NBC and ABC were tied through three weeks of the May sweeps, with an 11.7 rating each, before “Cheers” turned the lights out on any suspense in the monthlong ratings survey.

After Thursday night, NBC enjoyed a near-unassailable lead in terms of claiming its ninth consecutive May Nielsen crown, improving its average by 1.1 rating points to a 12.8 rating, 22 share, up 6% compared to the same period last year.

By contrast, the other three broadcast webs were down through Thursday, with ABC (11.5/20) off 3%, CBS (11.0/19) sliding 6% and Fox Broadcasting Co. (7.4/13) down 9% compared to year-ago figures.

NBC carried Thursday’s momentum into the weekend, tying for first in Nielsen overnights both Friday and Saturday, though CBS should rally to take the latter night in the sticks. CBS will nevertheless have to rally sharply with itsminiseries “Love, Honor and Obey” to have a chance at catching ABC in the race for second place.

The 98-minute “Cheers” finale (45.5/64) drew the fourth highest rating in history for any series program (behind only the final “MASH,” the answer to “Who Shot J.R.?” on “Dallas” and the apprehension of the one-armed man during the final “The Fugitive”).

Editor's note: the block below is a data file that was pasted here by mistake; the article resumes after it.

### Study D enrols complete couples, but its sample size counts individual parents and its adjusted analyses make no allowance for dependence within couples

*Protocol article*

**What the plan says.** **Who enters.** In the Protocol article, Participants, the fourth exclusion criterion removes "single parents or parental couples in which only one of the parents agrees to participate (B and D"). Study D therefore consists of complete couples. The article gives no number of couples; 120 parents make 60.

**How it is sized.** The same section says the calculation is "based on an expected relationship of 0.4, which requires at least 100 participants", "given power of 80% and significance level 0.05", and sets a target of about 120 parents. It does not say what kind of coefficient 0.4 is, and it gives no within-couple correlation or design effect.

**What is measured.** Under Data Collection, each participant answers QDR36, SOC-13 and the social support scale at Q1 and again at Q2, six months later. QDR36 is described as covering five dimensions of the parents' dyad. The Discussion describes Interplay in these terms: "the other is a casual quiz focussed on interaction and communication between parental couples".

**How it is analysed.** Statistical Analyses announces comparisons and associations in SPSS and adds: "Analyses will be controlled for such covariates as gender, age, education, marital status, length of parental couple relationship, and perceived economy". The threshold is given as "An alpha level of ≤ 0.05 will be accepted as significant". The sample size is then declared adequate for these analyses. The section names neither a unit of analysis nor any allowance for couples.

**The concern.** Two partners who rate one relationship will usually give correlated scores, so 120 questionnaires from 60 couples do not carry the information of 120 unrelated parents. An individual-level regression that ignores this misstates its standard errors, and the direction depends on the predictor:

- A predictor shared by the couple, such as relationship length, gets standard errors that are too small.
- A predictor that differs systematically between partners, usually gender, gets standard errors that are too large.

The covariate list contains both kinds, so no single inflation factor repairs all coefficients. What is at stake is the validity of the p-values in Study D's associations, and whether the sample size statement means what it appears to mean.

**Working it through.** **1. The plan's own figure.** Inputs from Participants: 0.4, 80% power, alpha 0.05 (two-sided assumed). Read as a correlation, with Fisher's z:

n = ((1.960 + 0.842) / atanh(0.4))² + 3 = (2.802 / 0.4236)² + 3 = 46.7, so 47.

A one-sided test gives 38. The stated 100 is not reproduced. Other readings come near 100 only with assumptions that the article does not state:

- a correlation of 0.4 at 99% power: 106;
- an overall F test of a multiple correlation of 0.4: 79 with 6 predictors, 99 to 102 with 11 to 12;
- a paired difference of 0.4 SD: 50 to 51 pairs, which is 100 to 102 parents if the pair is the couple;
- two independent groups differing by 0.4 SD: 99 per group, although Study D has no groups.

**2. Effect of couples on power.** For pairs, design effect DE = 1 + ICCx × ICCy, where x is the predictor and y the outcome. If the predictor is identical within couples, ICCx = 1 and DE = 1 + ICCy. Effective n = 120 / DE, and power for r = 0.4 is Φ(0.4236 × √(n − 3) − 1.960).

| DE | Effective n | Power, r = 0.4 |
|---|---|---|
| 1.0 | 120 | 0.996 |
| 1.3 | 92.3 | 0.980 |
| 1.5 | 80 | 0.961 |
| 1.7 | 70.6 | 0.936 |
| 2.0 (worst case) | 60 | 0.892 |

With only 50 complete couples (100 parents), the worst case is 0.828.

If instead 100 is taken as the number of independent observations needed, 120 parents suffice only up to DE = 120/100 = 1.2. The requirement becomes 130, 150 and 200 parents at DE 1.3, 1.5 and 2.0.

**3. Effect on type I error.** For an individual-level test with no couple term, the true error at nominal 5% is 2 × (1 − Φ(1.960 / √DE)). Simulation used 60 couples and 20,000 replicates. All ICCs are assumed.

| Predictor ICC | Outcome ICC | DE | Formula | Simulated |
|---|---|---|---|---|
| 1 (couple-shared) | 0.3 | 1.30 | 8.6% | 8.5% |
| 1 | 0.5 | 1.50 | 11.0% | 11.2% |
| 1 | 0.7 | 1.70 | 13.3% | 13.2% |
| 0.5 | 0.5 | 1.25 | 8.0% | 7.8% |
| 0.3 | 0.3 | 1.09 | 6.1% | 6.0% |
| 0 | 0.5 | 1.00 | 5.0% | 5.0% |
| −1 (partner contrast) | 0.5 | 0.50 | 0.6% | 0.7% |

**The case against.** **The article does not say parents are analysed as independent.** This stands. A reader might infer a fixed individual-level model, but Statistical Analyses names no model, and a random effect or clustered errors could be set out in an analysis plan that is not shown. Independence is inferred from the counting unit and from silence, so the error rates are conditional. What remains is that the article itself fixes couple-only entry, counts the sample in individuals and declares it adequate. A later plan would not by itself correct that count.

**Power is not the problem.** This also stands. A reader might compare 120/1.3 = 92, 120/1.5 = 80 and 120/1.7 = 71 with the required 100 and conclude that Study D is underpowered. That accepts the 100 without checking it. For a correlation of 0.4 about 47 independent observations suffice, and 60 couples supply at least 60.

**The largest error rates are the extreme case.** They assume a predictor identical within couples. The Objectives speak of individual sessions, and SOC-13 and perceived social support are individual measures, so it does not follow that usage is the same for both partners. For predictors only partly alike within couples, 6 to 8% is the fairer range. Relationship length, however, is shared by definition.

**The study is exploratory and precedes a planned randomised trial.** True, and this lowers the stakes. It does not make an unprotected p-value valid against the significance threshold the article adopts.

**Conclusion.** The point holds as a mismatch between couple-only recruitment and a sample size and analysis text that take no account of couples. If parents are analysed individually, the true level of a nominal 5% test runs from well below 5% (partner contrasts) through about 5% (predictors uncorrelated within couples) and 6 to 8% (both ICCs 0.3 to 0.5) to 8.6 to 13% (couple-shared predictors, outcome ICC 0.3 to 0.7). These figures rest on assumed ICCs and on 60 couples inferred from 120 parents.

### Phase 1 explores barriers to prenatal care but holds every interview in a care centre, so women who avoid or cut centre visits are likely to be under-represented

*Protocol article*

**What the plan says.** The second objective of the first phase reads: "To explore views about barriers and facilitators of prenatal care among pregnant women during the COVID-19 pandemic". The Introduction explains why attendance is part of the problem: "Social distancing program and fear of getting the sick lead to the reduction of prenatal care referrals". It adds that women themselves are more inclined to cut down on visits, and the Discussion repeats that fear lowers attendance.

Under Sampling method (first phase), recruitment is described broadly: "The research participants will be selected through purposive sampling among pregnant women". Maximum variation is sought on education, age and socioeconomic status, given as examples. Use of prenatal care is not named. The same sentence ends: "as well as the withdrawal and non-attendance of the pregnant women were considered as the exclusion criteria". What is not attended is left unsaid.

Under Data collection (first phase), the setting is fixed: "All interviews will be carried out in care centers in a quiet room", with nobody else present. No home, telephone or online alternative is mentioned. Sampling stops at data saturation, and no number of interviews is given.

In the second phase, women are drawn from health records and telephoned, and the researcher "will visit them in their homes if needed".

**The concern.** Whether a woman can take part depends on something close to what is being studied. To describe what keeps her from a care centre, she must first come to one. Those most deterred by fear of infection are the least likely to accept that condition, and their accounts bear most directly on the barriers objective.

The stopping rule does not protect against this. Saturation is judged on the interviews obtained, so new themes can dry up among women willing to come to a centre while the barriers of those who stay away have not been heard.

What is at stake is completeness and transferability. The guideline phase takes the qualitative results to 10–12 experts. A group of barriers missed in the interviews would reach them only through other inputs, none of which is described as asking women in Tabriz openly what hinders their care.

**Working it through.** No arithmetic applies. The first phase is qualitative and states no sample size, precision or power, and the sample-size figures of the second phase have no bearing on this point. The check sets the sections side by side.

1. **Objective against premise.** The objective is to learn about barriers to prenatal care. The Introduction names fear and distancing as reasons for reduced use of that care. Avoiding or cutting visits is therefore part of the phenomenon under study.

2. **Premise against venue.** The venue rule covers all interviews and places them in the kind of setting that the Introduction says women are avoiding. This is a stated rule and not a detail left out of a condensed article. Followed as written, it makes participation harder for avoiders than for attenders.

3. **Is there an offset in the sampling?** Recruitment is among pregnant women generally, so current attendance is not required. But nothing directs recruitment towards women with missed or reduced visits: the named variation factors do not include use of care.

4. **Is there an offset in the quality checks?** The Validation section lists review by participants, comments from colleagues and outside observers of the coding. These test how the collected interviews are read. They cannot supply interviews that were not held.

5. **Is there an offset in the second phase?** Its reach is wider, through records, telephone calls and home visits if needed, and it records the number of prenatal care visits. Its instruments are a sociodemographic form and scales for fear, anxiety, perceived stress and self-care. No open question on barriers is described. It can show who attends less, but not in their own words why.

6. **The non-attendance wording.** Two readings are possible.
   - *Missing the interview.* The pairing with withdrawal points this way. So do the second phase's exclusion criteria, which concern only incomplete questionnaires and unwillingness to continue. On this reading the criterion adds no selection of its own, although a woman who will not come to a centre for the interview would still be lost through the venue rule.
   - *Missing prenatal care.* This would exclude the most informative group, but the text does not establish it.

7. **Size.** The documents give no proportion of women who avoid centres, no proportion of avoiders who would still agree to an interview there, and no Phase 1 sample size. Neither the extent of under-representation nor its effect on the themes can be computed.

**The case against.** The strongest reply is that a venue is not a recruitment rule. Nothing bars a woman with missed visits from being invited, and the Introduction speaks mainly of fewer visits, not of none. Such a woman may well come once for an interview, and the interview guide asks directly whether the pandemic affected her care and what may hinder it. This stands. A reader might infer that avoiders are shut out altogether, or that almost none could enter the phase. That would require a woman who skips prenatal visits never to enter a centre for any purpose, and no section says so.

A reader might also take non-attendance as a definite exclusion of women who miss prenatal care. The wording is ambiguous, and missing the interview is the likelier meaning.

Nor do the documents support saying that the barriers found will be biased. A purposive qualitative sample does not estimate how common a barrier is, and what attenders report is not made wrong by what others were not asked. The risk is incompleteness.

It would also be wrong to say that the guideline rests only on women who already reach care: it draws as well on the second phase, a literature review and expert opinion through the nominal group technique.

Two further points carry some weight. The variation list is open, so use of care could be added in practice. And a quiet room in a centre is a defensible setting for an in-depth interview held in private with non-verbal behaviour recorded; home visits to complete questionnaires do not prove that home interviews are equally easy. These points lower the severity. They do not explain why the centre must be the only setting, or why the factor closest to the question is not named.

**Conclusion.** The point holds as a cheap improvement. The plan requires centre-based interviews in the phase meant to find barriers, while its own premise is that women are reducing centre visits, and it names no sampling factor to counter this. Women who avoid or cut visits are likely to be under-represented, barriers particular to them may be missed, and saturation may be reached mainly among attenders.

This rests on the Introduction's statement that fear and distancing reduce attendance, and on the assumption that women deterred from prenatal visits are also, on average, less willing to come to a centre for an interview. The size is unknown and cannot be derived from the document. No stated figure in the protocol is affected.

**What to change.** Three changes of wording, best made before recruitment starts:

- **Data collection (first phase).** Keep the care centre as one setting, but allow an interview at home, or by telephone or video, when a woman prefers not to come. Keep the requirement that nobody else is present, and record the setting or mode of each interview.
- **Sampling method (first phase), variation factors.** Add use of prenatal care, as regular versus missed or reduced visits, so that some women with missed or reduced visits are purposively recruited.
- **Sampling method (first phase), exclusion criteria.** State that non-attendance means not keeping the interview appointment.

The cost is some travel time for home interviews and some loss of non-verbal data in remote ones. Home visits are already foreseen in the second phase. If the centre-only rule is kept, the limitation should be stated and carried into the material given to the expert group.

By way of comparison, last year’s “The Cosby Show” finale drew a 28.0/45 and February’s Michael Jackson-Oprah Winfrey special a 39.3/56.

Attracting more than 93 million total viewers, the “Cheers” rating surpassed this year’s Super Bowl to rank as the top-rated program of any type since the 1987 edition of the game. The episode becomes the 20th-rated program of all time , joining a list that includes nine Super Bowl telecasts, three installments of “Roots,” NBC’s initial two-part 1976 broadcast airing of “Gone With the Wind,” and ABC telefilm “The Day After” (46.0/62), the last entertainment program to achieve such a rating, which aired Nov. 20, 1983.

In terms of demographics, “Cheers” served up a staggering 76 share among adults 18-49, faring worst among viewers over 50 (who still bellied up with a 51 share) and children (a 58).

Locally, KNBC-TV, taking a page from KABC-TV’s post-Michael Jackson coverage, devoted nearly its entire 11 p.m. newscast to “Cheers” and was rewarded with a 27.8/53. The show itself pulled a 44.5/63 in Los Angeles, with the highest ratings coming in Minneapolis (54.8/72) and, appropriately, Boston (54.1/58).

“The Tonight Show With Jay Leno,” tying into the “Cheers” mayhem, averaged a 16.1/43 in Nielsen overnight markets — the third-best rating ever for the NBC late night series, behind Johnny Carson’s final show and the 1969 on-air marriage of Tiny Tim and Miss Vicki. NBC, which was asking $ 650,000 for 30 -second spots during “Cheers,” averaged a 36.7/54 for the night, which started off with a 21.3/34 for “Seinfeld” and 39.6/56 for the 22-minute pre-show. ABC and CBS posted 12 and 11 shares, respectively.

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